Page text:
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Feelings running high - anything to get competitive telecom services in Mexico

slim demo

via Flickr © Michael Fleshman (CC BY-SA 2.0)

The Mexican government has been pulling out all the stops to chip away at Carlos Slim’s America Movil which dominates the Mexican telecoms market to the tune of over 60 per cent.

All sorts of schemes at every level in Mexican communications are being mulled, including new rules to get new companies into the market, and a tie-up between broadcaster Grupo Televisa and a telco. Anything and everything seems to be being tried.  

The most interesting option to date is a process - already under way - to invite bids for a consortium to build a US$10 billion LTE network which would be government-owned and would provide wholesale capacity for retail operators or MVNOs. The spectrum would effectively be gifted to the winning consortium

Reuters says big name telecoms equipment providers, Alcatel-Lucent and Ericsson have been working with one consortium which has already submitted a proposal to the government.

The rest of the world will watch with interest as the usual arguments are deployed for or against the concept of a government-controlled network.  Pros point out that, in many countries, only by pooling resources and building a single, expensive LTE network is there any hope of building high-speed mobile data services there. Antis worry about the effect any such move would have on future inward telecoms investment, or on the proven ability for a government to build and run such a complex beast.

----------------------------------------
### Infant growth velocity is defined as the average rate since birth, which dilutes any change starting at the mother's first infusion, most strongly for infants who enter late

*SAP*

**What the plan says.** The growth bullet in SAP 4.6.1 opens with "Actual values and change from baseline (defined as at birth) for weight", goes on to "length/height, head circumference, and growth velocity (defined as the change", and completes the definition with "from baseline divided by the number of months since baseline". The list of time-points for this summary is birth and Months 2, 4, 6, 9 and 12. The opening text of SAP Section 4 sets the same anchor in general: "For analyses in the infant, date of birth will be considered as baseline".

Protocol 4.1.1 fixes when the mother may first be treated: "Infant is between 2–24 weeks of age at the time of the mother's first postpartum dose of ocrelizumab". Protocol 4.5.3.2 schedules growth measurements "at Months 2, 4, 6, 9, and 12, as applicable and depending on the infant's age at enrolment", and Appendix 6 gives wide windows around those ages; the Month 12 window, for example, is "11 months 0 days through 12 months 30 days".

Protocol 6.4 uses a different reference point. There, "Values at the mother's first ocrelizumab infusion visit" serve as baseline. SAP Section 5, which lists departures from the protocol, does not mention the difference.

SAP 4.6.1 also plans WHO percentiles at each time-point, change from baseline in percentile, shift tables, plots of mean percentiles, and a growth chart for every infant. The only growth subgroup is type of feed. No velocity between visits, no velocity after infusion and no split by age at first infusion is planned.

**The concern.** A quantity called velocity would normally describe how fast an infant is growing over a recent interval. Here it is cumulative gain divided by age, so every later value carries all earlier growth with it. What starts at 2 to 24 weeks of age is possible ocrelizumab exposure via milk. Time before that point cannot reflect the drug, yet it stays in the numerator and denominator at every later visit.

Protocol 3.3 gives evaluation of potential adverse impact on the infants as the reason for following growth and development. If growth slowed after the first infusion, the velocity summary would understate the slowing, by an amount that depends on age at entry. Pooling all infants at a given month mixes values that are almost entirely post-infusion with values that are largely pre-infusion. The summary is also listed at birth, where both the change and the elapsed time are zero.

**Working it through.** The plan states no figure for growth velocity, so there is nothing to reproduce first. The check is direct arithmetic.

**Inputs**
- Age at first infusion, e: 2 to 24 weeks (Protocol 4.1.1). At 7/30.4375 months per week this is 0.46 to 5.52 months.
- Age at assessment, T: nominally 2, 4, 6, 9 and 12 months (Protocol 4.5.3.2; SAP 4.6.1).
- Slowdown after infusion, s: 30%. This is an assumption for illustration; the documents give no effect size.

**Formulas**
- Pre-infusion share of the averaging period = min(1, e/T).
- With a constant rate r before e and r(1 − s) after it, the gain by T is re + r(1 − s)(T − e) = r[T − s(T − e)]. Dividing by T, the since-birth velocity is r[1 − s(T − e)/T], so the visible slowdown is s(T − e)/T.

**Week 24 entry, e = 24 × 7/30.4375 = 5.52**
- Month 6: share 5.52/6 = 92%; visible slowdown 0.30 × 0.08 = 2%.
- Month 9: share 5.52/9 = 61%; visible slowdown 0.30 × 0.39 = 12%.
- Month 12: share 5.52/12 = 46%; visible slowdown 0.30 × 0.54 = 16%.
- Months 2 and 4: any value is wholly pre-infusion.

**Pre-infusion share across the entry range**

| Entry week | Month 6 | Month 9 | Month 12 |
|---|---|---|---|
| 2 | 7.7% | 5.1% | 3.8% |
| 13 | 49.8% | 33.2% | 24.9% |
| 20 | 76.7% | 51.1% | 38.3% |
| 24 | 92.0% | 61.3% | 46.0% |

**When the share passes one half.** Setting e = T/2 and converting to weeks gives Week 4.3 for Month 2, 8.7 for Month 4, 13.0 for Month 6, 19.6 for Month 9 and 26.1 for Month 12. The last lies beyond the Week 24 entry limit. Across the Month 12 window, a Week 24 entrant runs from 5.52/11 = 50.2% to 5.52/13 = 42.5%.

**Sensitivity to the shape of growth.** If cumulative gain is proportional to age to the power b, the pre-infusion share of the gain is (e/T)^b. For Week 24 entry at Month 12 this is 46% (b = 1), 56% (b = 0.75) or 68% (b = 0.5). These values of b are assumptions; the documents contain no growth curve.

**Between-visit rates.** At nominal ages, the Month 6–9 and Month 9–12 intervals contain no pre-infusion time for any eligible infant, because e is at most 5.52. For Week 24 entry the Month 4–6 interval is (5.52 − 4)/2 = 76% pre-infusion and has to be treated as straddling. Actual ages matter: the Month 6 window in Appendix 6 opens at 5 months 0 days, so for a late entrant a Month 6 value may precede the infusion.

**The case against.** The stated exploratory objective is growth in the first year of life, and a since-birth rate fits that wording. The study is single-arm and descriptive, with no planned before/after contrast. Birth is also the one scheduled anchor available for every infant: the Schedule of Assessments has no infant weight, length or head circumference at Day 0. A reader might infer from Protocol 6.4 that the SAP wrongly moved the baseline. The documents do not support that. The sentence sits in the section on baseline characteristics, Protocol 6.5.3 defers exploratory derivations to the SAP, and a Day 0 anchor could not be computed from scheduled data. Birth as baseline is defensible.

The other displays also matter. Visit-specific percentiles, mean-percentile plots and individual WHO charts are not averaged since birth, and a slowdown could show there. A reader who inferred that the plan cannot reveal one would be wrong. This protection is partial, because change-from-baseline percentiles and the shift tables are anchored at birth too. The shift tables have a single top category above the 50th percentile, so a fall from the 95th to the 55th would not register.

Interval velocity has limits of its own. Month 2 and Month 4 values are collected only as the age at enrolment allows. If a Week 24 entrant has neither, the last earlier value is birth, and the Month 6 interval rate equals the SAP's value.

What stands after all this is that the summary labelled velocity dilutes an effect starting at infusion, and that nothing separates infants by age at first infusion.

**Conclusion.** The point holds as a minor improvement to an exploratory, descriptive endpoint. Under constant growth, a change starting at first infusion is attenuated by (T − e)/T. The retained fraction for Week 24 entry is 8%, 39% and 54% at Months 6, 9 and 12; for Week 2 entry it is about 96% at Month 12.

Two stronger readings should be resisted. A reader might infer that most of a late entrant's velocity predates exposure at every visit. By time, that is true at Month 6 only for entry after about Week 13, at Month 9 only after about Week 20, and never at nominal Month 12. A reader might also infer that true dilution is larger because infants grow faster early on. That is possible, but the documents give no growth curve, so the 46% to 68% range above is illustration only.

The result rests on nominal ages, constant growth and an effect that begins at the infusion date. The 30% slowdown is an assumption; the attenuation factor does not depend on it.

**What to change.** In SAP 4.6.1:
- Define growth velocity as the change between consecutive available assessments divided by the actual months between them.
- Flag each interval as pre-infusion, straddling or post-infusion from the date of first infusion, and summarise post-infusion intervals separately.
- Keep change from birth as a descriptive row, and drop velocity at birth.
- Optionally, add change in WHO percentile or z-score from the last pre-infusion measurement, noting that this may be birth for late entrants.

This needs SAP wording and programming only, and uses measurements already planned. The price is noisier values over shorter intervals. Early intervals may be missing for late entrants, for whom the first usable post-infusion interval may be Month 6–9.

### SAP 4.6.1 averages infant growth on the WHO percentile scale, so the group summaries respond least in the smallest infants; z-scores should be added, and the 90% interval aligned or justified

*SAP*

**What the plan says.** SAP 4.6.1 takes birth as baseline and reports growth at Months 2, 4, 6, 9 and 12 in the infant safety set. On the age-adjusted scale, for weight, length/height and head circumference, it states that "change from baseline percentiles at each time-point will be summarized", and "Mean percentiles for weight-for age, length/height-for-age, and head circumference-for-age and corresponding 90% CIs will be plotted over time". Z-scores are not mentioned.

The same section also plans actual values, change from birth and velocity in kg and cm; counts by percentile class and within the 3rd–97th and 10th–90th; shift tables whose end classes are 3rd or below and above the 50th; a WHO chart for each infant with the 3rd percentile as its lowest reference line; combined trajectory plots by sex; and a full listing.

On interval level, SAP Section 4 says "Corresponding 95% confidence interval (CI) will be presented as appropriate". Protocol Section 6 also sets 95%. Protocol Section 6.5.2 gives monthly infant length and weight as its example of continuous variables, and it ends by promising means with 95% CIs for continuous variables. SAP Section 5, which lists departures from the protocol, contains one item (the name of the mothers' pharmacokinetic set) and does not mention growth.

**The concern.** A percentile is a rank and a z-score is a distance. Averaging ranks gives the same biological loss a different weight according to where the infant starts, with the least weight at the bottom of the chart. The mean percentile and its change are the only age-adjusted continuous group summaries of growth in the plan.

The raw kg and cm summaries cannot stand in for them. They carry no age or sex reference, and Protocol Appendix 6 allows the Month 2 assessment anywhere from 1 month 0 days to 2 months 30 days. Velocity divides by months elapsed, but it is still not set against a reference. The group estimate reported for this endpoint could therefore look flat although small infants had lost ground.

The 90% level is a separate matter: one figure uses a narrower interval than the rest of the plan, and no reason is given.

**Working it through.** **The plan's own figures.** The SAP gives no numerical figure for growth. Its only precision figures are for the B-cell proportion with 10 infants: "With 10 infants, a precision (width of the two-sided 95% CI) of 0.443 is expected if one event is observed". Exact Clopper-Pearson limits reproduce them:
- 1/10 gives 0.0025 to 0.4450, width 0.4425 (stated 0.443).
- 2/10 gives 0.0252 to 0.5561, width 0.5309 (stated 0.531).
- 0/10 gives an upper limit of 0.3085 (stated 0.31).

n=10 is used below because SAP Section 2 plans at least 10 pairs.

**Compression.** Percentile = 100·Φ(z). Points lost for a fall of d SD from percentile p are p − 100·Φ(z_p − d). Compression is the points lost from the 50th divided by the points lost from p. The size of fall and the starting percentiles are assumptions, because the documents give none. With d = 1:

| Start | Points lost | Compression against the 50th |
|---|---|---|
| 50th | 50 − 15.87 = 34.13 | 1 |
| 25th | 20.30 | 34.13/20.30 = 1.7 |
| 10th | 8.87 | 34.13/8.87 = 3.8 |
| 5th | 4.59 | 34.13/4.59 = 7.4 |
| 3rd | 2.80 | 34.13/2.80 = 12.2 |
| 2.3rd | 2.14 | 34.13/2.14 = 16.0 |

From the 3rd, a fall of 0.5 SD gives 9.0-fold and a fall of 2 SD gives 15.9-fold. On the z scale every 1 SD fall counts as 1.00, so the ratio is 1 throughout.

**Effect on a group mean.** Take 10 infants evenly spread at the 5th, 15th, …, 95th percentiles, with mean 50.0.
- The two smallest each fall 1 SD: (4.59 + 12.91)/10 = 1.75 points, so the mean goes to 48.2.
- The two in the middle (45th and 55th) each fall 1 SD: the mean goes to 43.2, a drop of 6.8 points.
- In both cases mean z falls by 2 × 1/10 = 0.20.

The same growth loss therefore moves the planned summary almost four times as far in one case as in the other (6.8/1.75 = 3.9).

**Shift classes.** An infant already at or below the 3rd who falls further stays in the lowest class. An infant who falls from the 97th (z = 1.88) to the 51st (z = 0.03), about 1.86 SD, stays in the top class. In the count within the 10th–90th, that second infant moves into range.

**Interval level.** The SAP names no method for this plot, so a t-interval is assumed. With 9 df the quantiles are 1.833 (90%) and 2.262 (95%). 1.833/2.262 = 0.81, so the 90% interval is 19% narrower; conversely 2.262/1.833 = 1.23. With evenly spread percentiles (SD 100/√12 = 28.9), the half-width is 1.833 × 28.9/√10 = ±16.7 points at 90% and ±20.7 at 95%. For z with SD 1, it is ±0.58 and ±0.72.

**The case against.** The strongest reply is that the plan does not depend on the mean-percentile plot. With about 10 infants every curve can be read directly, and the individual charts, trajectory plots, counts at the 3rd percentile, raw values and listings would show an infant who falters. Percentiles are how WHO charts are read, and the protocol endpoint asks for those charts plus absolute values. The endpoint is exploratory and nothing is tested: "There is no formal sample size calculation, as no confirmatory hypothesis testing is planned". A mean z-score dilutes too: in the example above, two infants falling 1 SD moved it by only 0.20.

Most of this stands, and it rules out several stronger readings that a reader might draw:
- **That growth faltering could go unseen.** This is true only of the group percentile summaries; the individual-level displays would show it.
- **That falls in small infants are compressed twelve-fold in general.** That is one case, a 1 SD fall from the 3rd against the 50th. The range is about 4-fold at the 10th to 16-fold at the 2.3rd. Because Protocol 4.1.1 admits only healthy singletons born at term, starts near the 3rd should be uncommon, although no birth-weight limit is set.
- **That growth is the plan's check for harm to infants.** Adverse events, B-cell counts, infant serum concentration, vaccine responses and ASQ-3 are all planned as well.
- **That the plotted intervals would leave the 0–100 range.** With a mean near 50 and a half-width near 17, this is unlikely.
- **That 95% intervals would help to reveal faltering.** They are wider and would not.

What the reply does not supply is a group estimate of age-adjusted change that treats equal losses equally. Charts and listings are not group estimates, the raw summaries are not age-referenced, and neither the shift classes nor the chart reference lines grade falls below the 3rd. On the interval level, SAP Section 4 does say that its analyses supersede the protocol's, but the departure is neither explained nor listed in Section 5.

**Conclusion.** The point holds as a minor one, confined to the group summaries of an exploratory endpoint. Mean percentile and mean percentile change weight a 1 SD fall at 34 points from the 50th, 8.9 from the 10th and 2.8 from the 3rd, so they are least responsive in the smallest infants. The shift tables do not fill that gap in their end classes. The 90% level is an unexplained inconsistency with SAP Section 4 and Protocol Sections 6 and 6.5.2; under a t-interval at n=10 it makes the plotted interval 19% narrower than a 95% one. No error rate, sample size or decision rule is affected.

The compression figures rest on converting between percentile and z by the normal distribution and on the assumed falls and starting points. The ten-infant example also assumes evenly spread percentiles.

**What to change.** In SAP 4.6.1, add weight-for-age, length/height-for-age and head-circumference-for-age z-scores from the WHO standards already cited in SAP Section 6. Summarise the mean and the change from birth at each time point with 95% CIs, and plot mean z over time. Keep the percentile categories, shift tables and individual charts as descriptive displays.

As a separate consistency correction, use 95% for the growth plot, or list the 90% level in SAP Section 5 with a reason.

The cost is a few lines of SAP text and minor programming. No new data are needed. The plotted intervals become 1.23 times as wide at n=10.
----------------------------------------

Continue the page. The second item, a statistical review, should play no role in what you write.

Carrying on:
The government wouldn’t be running it, of course, it would be run by a consortium of highly skilled mobile companies and their technical specialists, but that fact tends to cut little ice. This tends to be an ideological argument.

From the UK perspective the concept doesn’t seem so outlandish. Cellular started life here with just such an arrangement  -  two essentially wholesale providers offering capacity for retail minute resellers and terminal equipment providers, all highly regulated. It seemed to work very well.

On the fixed side, BT’s Open Reach separation model, on balance, worked very well in the early days, giving the UK some of the most cost-effective broadband services in the world. It’s surprising what a dose of real competition at the right level will do.

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